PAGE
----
Jay Kaeppel
Jay Kaeppel

First, the condensed good news – Happy days are here again! Now to the story behind the story.

Last week I highlighted the fact that a number of key indicators that I follow and methods that I use have been lining up on the bullish side. However, I also lamented the fact that one very useful warning sign type of indicator – the Nasdaq Hi/Lo Logic Index, or HLLI for short – was flashing an important, well, warning sign. Or so I thought.

The crux of the HLLI is that when many stocks are making new highs AND many stocks are making new lows, that is a bad thing for it indicates “churning” in the market. I also presented some historical data highlighting the sharp market declines that followed previous warning signs. It was all very ominous. Or at least it would have been if the data that I was using was actually correct. Any therein lies the story.

For some reason I recently was using Yahoo Finance to update Nasdaq new highs and lows. And that would have been all well and good had they in fact been posting accurate numbers. For example, for 7/6 Yahoo posted the numbers shown in Figure 1.

Figure 1: Yahoo Finance New Highs and New Lows for 7/6/2011

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As you can see they reported 247 new highs and 208 new lows with 2,701 total issues traded. Using the HLLI formula I laid out last week, this would result in a daily Nasdaq HLLI reading of 7.70% (208/2701 x 100), which is in theory a very “high”, thus “bearish” value. Especially if it was correct.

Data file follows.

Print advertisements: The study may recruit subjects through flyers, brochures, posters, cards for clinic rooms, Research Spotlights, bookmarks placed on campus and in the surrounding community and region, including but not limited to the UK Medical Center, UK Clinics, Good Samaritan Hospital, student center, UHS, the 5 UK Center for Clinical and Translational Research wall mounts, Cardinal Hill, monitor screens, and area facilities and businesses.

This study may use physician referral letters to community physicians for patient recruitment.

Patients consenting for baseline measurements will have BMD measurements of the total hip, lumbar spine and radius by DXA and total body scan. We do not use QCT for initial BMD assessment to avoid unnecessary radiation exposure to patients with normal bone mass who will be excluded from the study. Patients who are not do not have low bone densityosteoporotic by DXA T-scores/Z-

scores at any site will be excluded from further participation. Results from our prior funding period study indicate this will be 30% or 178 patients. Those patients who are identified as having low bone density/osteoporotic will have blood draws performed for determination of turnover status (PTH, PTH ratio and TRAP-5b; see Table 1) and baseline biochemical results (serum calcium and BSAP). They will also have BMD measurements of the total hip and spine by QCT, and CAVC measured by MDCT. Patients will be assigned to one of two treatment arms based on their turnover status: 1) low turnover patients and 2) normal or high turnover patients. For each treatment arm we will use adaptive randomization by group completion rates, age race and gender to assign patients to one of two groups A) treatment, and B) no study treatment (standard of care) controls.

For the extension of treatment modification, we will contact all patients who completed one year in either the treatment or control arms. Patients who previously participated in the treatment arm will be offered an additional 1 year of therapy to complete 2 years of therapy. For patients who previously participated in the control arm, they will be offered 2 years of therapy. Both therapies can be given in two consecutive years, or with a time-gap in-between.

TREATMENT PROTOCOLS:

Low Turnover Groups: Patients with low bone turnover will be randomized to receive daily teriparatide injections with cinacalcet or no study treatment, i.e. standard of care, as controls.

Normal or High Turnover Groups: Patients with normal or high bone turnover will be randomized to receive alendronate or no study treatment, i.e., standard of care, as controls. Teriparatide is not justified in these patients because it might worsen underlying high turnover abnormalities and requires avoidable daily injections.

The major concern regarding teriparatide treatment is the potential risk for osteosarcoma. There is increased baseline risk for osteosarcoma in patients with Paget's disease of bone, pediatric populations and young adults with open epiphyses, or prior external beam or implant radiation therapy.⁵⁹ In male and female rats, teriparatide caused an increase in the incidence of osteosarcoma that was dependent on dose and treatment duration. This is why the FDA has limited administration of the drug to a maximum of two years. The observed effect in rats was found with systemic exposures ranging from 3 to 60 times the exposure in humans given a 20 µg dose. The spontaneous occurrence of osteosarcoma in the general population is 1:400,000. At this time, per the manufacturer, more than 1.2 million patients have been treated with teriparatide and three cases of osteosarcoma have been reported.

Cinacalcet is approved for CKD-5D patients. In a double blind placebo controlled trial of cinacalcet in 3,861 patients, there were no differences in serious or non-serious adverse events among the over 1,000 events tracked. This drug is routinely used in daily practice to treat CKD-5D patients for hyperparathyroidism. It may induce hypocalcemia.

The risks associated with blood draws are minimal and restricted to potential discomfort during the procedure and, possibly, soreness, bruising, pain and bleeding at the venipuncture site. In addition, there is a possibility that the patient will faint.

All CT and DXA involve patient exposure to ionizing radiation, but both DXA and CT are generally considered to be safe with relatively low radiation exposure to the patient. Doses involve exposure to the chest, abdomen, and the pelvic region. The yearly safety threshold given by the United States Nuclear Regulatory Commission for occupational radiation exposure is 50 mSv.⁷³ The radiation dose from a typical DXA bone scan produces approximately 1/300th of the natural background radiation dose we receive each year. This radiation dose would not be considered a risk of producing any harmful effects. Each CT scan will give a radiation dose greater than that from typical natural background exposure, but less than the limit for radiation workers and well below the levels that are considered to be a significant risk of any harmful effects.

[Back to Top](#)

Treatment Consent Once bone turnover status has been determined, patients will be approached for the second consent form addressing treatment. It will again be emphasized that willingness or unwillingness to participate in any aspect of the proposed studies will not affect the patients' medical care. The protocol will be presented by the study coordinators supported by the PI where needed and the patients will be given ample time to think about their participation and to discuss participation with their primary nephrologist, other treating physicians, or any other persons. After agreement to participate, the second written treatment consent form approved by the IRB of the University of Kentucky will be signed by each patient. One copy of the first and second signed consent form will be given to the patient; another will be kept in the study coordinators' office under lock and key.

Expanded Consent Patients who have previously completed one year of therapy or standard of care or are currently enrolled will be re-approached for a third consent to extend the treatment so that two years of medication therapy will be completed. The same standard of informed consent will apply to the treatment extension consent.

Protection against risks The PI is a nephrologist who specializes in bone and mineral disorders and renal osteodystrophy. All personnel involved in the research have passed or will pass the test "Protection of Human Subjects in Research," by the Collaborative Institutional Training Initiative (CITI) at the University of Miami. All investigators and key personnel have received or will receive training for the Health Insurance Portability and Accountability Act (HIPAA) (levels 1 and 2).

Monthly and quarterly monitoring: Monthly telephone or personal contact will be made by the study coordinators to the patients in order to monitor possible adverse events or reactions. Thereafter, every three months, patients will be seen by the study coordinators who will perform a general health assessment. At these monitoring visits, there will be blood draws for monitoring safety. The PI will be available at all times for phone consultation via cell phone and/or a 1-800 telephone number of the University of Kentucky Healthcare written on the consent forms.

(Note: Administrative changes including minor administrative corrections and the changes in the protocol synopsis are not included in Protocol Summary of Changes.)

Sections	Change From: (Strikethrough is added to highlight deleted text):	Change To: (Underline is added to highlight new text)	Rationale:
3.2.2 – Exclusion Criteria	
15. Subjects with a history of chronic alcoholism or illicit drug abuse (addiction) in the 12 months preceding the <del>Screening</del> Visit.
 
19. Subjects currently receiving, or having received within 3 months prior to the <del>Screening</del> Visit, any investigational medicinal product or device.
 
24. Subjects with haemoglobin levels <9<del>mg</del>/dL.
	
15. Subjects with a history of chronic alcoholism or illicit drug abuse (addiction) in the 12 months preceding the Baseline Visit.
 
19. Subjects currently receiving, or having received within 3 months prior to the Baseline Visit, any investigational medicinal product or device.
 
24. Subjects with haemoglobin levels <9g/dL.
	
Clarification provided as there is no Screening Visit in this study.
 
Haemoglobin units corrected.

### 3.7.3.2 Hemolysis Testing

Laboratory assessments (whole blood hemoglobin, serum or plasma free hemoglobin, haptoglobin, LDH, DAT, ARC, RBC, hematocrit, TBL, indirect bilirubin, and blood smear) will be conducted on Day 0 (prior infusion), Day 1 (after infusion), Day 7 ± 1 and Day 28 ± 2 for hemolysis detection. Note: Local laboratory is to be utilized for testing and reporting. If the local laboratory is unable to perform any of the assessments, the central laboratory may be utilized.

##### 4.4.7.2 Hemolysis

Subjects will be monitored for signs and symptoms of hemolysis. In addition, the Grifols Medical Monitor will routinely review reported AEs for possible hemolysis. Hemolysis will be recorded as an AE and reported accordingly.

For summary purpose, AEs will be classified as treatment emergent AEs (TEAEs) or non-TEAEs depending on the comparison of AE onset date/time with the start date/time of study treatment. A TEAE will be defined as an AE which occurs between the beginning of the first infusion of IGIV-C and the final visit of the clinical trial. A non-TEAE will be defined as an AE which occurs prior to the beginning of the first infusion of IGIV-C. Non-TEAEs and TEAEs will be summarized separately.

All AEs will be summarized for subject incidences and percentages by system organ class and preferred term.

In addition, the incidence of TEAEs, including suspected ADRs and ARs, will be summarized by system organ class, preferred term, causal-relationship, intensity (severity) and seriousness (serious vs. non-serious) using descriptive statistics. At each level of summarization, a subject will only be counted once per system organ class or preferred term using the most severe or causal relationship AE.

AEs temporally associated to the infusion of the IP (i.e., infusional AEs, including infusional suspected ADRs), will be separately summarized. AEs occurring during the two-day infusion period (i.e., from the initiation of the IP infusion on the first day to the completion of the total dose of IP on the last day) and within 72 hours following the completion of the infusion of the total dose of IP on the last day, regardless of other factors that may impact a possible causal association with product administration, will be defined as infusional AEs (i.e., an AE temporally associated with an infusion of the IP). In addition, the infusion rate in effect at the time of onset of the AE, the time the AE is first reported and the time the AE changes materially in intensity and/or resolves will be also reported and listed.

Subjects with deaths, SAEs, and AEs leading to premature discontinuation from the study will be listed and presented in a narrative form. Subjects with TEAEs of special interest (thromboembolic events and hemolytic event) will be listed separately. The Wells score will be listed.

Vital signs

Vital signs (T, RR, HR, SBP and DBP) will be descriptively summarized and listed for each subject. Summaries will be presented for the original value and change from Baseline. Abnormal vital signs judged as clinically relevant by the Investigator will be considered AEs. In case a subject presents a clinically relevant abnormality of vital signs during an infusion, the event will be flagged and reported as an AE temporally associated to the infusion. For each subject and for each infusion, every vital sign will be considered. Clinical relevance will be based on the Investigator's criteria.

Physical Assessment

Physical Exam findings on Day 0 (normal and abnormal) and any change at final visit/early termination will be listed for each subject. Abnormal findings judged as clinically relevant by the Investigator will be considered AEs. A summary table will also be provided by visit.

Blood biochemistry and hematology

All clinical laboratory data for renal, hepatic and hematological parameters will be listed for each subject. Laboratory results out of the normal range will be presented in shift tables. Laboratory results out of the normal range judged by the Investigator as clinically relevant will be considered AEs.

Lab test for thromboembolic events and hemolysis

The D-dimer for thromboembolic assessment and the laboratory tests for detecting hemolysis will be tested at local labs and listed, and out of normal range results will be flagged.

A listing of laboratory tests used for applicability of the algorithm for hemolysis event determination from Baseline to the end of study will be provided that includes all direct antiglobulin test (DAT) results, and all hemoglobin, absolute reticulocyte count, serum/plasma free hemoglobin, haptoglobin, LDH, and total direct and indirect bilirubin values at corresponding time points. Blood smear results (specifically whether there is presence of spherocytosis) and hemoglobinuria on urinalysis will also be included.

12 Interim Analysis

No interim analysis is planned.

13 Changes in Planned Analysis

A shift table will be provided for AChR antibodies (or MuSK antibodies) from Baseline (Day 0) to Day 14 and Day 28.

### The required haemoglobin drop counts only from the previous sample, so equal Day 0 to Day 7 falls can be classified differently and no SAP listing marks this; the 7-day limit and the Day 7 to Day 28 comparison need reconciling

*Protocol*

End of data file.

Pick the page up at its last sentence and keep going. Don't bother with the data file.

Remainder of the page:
Figure 2 displays the “official” Nasdaq numbers for the same date from the Nasdaq itself.

Figure 2: Official Nasdaq New Highs and New Lows for 7/6/2011

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As you can see they reported 142 new highs and a miniscule 26 new lows with 2,733 total issues traded. Using the HLLI formula I laid out last week, this would result in a daily Nasdaq HLLI reading of just 0.95%, which is nowhere close to a bearish reading. And in fact, after I went back and updated my database (good times, good times) with – you know – correct values, the “ominous” HLLI bearish warning sign that I wrote so fervently about last week, simply disappeared.

So when it comes to the ominous Nasdaq HLLI warning sign - in the immortal words of Gilda Radner’s Emily Latella (sp) character from the early days of Saturday Night Live – “never mind”.

Now given human nature (and my own personal set of psychoses) I am tempted to bash Yahoo Finance and question what they are doing and how they are doing it and I could even have some fun and speculate as to “what’s wrong” with the people that work there and I could announce that I am launching an investigation to find the perpetrators and so on and so forth. And let’s be honest, it all sounds like a lot of good self-righteous fun. But the bottom line really is “shame on me” for not verifying the numbers in the first place.

Fortunately, I use advance/decline and high/low data more as perspective indicators than as a time critical timing buy and sell signal generators. As it turns out I also use it to write articles that turn out a week later to be inaccurate.